How did your past experiences influence or change the way you played J.P. Duke in "The Duke?"
My history of playing football definitely influenced how I approached the role. I had a lot to pull from. I've suffered concussions while playing football, twice that I can recall, and who knows how many other times where it wasn't diagnosed. It was one of the main reasons I wanted to tell JP's story. Just felt close to home...
What was your experience like on set of "The Duke"? What was your favorite moment during the whole process?
I had an incredible time working on "The Duke." I was working on another project at the same time (Mr. Robinson/NBC) so there were some very long hours involved. There was a 2 day span where I shot 36 hours straight between the two gigs. 6am call time at The Universal lot, worked until 5 p.m., had to be at Long Beach pier by 630pm for 'The Duke, so I pulled an all-nighter, then drove straight back to Universal for Mr. Robinson that morning and wrapped at 6pm. I've never felt more exhausted and exhilarated at the same time.
What is the biggest thing you learned while filming "The Duke"?
The biggest thing I learned while filming was how well a group of students can put together a production. Max Barbakow and Dan Leonard ran a well-oiled machine of a production. It was my first and only student film that I've worked on. Didn't really know what to expect. Everything was first rate, and professional. When I saw the finished product I couldn't have been more impressed. All the accolades that the film's been receiving is from the environment they created. From the direction, to the script, locations, cinematographer, editor, production designer, the cast they put together etc. All I had to do was show up and not screw up my lines.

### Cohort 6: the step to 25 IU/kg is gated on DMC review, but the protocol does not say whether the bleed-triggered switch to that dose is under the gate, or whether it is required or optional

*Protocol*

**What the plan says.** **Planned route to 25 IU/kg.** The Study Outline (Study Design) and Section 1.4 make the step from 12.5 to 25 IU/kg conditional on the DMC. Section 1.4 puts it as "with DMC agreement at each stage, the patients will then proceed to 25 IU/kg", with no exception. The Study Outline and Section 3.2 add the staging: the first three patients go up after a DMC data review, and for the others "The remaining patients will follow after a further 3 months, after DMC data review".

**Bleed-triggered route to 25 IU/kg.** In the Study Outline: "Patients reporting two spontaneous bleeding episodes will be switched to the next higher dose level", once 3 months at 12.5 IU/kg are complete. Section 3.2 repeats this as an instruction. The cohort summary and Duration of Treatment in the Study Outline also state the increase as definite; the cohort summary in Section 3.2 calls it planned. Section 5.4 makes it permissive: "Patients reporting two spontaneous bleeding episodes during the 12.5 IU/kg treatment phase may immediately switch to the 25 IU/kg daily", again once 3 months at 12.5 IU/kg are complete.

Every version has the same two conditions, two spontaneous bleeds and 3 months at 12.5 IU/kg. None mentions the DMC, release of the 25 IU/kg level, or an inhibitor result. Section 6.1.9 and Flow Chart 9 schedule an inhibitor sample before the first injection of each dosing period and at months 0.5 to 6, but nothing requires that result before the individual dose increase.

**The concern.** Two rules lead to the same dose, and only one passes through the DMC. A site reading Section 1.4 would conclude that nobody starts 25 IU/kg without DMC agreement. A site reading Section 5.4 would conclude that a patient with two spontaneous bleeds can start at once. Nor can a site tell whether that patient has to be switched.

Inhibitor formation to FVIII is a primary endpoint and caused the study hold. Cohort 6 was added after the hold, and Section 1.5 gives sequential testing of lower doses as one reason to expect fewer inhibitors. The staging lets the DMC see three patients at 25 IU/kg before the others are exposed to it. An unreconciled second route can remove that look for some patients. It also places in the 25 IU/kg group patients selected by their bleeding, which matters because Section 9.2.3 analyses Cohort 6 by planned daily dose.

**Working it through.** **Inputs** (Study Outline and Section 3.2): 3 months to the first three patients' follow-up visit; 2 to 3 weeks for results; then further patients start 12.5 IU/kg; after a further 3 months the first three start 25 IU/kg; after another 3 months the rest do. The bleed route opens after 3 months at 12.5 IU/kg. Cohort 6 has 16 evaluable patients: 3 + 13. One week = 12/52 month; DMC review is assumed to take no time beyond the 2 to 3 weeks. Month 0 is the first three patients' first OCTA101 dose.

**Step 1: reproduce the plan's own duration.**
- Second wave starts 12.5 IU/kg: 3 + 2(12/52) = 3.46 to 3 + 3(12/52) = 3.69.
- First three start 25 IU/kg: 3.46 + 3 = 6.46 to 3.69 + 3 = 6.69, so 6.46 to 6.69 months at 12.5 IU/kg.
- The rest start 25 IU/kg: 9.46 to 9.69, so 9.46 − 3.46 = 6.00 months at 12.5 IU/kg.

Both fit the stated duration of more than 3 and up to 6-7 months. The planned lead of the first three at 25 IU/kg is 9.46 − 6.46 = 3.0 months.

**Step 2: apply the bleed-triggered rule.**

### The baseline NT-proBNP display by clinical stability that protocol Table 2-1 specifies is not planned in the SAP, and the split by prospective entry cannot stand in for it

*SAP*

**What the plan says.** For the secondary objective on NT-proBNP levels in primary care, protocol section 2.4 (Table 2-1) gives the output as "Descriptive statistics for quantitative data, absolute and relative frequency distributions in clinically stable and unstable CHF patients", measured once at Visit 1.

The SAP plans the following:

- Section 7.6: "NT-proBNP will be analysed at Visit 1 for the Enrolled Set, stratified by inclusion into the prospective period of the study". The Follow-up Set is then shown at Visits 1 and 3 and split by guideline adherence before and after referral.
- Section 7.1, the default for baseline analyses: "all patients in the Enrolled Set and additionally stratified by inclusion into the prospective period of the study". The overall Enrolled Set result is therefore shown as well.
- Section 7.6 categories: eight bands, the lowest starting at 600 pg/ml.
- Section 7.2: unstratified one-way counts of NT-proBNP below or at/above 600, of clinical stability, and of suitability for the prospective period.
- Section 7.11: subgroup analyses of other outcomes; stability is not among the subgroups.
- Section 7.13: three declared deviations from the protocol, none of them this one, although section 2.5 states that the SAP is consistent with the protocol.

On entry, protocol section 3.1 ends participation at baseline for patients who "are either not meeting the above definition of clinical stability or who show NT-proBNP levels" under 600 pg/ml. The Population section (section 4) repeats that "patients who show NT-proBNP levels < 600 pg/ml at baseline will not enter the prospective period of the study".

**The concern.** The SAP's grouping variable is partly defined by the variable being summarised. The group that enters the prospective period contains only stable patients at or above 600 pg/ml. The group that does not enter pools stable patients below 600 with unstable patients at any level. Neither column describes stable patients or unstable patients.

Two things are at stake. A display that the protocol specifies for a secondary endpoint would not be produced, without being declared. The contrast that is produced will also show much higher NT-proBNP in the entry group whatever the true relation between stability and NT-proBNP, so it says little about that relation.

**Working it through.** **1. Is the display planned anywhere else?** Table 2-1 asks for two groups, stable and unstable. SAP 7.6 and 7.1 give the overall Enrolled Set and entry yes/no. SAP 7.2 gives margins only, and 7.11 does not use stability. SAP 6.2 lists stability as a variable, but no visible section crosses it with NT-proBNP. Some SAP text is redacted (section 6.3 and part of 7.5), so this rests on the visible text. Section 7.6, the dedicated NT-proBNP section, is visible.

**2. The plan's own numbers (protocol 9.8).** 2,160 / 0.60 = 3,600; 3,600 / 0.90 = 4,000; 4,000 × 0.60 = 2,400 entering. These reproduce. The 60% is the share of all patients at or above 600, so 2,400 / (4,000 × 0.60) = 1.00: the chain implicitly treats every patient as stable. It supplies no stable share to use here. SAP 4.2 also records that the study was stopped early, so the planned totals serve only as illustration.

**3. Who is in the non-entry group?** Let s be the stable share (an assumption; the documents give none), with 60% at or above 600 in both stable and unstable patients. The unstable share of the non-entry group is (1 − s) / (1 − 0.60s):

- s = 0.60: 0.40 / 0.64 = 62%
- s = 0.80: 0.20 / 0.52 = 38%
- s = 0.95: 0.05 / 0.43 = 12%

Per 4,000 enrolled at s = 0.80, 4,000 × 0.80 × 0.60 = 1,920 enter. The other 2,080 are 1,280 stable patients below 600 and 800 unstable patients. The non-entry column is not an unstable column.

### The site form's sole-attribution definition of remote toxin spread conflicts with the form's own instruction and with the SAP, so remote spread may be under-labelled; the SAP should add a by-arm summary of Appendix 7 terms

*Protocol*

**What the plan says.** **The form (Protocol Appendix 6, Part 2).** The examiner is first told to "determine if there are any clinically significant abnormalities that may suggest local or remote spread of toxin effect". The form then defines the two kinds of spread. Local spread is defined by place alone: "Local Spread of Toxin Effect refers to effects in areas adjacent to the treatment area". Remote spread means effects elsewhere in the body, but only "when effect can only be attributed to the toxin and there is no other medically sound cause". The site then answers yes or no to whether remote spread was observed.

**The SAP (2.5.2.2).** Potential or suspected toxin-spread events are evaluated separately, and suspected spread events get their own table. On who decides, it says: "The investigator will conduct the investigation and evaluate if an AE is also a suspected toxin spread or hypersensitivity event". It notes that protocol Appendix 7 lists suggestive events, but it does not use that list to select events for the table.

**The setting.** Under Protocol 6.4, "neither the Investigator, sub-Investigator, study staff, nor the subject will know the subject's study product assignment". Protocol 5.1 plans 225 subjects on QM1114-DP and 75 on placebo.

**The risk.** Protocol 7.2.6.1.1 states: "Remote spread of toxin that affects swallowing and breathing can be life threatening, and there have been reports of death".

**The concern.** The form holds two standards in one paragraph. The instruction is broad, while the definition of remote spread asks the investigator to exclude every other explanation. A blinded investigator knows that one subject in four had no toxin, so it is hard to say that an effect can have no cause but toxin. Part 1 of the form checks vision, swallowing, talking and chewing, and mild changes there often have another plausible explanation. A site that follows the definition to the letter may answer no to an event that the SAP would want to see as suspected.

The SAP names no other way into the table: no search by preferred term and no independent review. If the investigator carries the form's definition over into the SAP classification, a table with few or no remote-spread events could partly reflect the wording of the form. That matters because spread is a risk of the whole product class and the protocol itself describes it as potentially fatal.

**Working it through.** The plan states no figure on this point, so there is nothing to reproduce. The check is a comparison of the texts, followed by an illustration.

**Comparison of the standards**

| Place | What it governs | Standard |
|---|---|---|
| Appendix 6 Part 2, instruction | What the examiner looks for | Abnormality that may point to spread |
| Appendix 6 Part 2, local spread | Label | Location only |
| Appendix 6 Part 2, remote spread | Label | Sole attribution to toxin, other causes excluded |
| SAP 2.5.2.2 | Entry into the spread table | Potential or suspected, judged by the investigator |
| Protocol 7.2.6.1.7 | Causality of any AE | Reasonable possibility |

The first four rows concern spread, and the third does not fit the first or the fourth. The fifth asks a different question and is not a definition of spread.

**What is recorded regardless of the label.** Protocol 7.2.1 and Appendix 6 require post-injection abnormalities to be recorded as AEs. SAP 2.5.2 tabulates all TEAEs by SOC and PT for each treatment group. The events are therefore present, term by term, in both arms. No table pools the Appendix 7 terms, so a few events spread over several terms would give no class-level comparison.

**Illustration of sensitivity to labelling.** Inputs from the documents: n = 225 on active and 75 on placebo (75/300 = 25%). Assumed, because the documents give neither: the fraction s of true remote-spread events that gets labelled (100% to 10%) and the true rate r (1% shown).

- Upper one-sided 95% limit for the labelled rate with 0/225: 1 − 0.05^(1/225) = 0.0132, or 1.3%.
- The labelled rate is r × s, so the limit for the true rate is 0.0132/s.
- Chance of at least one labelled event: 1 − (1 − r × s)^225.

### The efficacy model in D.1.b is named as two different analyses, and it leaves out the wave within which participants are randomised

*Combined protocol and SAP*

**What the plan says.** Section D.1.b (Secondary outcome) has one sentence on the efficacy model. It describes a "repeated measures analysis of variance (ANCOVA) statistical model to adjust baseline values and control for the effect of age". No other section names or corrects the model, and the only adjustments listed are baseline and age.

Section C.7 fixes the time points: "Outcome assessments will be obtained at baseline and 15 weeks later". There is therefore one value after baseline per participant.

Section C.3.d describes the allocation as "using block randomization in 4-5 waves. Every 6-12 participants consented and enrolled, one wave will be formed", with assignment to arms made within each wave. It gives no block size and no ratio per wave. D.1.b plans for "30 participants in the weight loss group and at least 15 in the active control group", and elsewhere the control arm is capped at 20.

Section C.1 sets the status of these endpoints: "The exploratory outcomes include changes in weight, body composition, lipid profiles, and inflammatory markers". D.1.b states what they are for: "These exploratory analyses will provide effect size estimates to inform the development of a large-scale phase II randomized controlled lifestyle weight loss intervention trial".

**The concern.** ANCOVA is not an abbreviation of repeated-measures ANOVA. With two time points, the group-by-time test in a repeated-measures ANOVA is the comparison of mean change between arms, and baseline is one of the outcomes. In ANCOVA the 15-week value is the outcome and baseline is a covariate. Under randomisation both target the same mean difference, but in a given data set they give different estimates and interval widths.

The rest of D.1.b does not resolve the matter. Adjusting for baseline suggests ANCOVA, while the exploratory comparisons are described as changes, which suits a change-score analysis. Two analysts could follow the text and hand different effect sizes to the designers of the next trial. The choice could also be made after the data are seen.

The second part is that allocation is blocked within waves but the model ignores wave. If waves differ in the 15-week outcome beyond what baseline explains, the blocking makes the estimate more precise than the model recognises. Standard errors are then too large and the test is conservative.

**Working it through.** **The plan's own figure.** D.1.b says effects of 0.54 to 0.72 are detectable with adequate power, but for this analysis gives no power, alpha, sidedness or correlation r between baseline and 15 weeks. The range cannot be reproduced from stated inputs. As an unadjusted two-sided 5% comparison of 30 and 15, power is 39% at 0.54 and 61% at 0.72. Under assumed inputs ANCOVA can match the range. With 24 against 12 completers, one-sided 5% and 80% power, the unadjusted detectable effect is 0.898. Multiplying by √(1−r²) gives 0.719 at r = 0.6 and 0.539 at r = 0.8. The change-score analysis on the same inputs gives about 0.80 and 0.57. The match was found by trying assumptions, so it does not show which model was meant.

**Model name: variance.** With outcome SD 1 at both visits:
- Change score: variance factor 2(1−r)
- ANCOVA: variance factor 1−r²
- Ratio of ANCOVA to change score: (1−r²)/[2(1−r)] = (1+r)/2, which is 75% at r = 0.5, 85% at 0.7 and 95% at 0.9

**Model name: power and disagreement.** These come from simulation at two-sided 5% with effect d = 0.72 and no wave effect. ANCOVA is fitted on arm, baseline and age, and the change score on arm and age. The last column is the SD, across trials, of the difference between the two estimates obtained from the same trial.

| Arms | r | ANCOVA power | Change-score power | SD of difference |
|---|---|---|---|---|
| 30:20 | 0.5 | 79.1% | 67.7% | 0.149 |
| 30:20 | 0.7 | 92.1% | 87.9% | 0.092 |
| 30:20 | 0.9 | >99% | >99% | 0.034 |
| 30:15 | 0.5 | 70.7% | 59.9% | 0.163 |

How would you describe the energy during TriBeCa Film Festival? What makes this so different than any other film festival?
Best way to describe the energy surrounding TriBeCa is spirited and kinetic. I guess what else would you expect, it's New York. The city that never sleeps. That's what I think makes this festival different from the rest. I love reading about different actors; journeys to success, and New York was the starting place for a lot of these journeys. When going through my ups and downs as an actor I love reading about the trio of Hackman, Duvall, and Hoffman. Their trials and tribulations before making it and how the acting culture in NY is peppered all throughout their journey that started in California. Broadway, Off Broadway, Arthur Miller, Meisner, acting classes, open calls, stage readings, Brando, Tennessee Williams, Stanislavsky, Stella Adler etc... all scream NY to me. What better place to have a film festival!
If you could collaborate with anyone else from the entertainment industry, who would it be?
So many people come to mind when talking about collaborations in the entertainment industry but one actor that definitely stands out is Dwayne (The Rock) Johnson. I've been following his career since his wrestling days. Former football player, workout fanatic, can bounce from drama to action to comedy. A humble dude with the drive to be the best at what he does. Sounds familiar...
Where do you hope to see your career go in the next few years?
A few years from now I see myself on a hit series, writing/producing projects, and bouncing from film to film in-between.